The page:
In today’s economy, companies that expand internationally aren’t just targeting their neighbors—they’re targeting the world. You don’t just need translation for one language. You need multiple languages. And the more languages you target, the less likely it is that you’ll be able to handle that volume of content in-house with your primary team and tools.
Suppose you’re looking to translate into multiple languages within the next year. In that case, the following seven steps will be crucial to achieving successful and timely localization so you can succeed in the global marketplace.
Seven Steps to Successfully Translate Multiple Languages
Step 1: Strategize
Start by answering the number one question: how many languages do you target? We recommend starting with one or two languages, max, especially if you already have a large body of existing content. It’s always better to start small, so you can establish functional workflows and figure out exactly what’s broken with your system.
If you get too ambitious up front, you’re likely to experience what we call “multiplier pain.” It’s the idea that a small mistake can increase throughout your localization ecosystem and compound even further across a large number of languages. Starting with a pilot mentality will help contain the anticipated damage.
With a strong foundation in place for translating multiple languages, you’ll be well situated to introduce an additional 30 languages in time. Strategizing for success helps you be better prepared to tackle whatever size your localization project may be. It can range from just translating one document into multiple languages, to translating multiple pages and projects into multiple languages and even needing to localize pages to maintain consistency with new updates continuously.
Step 2: Choose Your Languages
Identifying which languages to target is difficult, yet it can also be fun to identify pockets of opportunity in the international marketplace. When choosing your markets, consider the following elements:
Demographics: How many speakers of a particular language are in your target market? Or in markets where that’s not the native language? Use this and other data to estimate how relevant your product will be in each of your target markets.
Internal data: Where is your product already succeeding? Consider website traffic, app store data, and existing international revenue to determine where your company already has a foot in the door.
In-country presence: Where is your company able to provide sales and support staff? According to your research, German might be the best language to target, but Italian would be a smarter first choice if you have a large local sales force in Milan.
When adding on additional languages later, consider expanding based on geographical proximity or language similarity. Targeting additional variants of Spanish, for example, can be uber-powerful if your goal is to target hyperlocal regions of Latin America. We’ve also seen the benefit of adding on languages in the same family.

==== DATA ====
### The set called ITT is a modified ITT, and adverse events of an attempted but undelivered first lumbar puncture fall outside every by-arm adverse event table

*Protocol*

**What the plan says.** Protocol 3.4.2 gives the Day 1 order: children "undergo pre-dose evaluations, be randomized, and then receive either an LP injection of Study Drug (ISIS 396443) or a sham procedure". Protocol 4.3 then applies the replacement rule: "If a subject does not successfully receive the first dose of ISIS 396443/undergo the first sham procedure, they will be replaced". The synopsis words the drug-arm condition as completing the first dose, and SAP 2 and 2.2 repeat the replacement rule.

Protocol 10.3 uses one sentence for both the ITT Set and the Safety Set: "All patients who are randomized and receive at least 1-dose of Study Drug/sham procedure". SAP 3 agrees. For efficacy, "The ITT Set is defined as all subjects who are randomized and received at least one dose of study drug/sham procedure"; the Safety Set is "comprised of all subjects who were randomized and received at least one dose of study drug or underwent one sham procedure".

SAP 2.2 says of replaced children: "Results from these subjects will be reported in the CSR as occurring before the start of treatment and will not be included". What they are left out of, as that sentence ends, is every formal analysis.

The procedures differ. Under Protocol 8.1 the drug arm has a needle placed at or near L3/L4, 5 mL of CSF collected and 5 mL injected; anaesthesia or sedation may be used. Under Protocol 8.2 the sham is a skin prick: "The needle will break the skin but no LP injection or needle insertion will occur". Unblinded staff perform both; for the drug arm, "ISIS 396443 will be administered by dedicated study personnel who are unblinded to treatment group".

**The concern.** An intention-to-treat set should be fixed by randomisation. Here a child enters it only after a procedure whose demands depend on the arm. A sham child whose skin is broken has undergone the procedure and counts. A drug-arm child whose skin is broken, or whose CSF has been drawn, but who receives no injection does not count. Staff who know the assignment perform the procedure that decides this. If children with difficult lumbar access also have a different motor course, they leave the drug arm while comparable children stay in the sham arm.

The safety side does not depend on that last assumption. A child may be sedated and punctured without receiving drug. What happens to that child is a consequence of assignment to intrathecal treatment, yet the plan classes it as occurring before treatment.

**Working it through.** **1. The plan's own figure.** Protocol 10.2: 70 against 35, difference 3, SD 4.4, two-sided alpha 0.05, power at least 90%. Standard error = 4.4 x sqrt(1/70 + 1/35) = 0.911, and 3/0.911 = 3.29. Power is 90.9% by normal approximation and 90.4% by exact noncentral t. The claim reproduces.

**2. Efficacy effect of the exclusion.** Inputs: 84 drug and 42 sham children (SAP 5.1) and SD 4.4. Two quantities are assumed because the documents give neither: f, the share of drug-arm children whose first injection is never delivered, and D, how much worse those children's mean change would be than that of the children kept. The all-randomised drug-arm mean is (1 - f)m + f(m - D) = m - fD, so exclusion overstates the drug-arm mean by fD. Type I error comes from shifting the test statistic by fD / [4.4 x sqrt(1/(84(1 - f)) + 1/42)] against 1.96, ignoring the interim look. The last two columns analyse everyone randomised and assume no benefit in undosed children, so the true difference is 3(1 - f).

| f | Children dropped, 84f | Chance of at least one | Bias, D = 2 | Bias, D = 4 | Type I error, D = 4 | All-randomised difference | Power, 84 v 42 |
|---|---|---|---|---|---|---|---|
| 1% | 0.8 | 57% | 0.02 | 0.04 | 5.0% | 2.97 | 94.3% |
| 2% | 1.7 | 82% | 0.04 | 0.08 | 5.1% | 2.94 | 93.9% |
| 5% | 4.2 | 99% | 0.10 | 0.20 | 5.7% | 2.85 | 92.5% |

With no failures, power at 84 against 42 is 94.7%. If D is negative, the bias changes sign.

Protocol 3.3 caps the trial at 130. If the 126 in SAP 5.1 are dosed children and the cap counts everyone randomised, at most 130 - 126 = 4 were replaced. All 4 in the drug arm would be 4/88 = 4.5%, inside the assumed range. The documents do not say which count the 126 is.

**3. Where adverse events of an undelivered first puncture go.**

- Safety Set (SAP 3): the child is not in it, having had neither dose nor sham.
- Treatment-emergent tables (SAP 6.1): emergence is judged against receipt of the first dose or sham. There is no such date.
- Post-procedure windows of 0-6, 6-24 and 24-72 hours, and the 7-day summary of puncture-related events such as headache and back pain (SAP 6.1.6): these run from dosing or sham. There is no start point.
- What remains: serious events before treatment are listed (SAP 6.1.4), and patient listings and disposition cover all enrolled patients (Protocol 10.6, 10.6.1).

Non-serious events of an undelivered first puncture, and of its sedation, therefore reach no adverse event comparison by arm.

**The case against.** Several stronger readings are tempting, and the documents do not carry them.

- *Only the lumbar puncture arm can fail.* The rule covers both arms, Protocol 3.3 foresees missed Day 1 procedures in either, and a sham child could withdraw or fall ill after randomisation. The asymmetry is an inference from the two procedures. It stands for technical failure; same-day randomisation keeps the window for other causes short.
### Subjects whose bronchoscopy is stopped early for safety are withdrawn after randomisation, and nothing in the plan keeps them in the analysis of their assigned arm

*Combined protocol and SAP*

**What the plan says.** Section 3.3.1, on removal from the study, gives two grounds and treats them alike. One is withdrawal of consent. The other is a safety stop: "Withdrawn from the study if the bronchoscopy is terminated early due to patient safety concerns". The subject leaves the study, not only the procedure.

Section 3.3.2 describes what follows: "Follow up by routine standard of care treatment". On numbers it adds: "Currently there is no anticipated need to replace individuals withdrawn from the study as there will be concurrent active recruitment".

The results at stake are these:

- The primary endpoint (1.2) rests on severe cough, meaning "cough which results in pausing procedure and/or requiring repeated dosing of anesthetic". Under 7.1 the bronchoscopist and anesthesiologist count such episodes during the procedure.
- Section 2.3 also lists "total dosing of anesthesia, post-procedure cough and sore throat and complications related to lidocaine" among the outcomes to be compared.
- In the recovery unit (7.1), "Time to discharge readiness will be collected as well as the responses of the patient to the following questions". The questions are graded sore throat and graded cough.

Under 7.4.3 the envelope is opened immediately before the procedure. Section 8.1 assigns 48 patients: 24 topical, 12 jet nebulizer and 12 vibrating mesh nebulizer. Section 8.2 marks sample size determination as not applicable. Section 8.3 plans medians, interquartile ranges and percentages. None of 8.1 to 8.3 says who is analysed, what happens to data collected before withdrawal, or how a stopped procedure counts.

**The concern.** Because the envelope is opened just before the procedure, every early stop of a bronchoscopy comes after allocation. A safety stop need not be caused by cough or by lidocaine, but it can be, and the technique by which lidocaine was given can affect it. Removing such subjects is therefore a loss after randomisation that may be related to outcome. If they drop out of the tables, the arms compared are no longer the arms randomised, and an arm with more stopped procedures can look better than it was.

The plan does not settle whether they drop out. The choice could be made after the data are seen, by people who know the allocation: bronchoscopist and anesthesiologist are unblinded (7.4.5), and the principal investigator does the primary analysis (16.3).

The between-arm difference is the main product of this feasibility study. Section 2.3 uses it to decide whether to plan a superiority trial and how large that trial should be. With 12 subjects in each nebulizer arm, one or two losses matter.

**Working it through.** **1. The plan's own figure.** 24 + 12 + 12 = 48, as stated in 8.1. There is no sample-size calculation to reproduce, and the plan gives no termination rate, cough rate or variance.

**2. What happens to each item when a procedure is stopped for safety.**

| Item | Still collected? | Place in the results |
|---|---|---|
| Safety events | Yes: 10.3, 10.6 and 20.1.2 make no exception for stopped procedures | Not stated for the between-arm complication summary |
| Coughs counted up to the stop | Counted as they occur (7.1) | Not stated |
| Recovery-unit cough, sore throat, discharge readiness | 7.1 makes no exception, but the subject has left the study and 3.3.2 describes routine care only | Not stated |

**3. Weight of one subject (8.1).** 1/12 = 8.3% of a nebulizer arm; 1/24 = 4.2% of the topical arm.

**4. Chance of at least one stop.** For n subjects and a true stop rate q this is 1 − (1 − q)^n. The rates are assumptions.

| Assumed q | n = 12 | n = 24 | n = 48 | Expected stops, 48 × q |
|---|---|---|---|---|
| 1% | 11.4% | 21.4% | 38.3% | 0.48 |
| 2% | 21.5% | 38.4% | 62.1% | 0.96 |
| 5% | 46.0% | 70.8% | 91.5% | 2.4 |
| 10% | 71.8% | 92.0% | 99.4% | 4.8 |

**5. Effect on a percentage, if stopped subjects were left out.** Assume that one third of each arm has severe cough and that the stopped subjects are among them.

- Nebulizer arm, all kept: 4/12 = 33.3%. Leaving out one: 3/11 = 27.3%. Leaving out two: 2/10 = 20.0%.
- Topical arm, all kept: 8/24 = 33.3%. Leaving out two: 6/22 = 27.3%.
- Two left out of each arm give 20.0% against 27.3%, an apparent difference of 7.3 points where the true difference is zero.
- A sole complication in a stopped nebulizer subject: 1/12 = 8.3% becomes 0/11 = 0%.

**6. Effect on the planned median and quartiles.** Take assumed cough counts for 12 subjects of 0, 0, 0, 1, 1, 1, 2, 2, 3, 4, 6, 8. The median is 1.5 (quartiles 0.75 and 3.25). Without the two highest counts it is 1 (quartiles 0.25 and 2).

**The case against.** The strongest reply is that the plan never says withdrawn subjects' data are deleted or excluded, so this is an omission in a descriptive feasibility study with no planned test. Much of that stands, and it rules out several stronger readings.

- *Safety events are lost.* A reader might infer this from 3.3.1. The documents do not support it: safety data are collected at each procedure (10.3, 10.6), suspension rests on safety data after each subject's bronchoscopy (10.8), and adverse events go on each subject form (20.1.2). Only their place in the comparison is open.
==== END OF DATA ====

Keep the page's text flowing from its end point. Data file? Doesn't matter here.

Step 3: Hire Your Team
Companies who translate multiple languages have two paths to follow: they either contract with a translation service or hire freelance translators for each of their targets. Regardless of which path you choose, you should endeavor to know your translators and communicate directly with them throughout the localization process. Don’t fall into the trap of isolating or losing touch with your translators. Transparency is the key. If you pay your team well and set them up for success, you’ll see even more benefits from having open lines of communication.
The ultimate goal is for you to build a sense of community and commitment among your translation team. By encouraging them to ask questions and work with your content long-term, you allow them to develop a sense of commitment to your product, your company, and your brand. The more excited translators are about their work, the better the translations are going to be.
Finally, if you’re translating multiple languages all at one time, you may want to consider adding a project manager to your localization team. This person can help field translator questions, provide style feedback, and oversee workflows for each type of content you choose to localize.
Suppose you’re outsourcing your localization services to a comprehensive service partner. In that case, they’ll put editors in charge of the translation pipeline, so you don’t have to worry about managing it.
Step 4: Integrate and Automate
If you plan to translate multiple languages, you need to invest in technology that can handle the volume and complexity of your content. A localization platform is the first tool we would recommend. A platform like Bureau Works can integrate with each of your content streams, so there’s no need to email or upload files back and forth. All languages and all content types flow through the same centralized localization platform. With this caliber of a tool, you save an unbelievable amount of time and administrative overhead compared to companies that do this manually.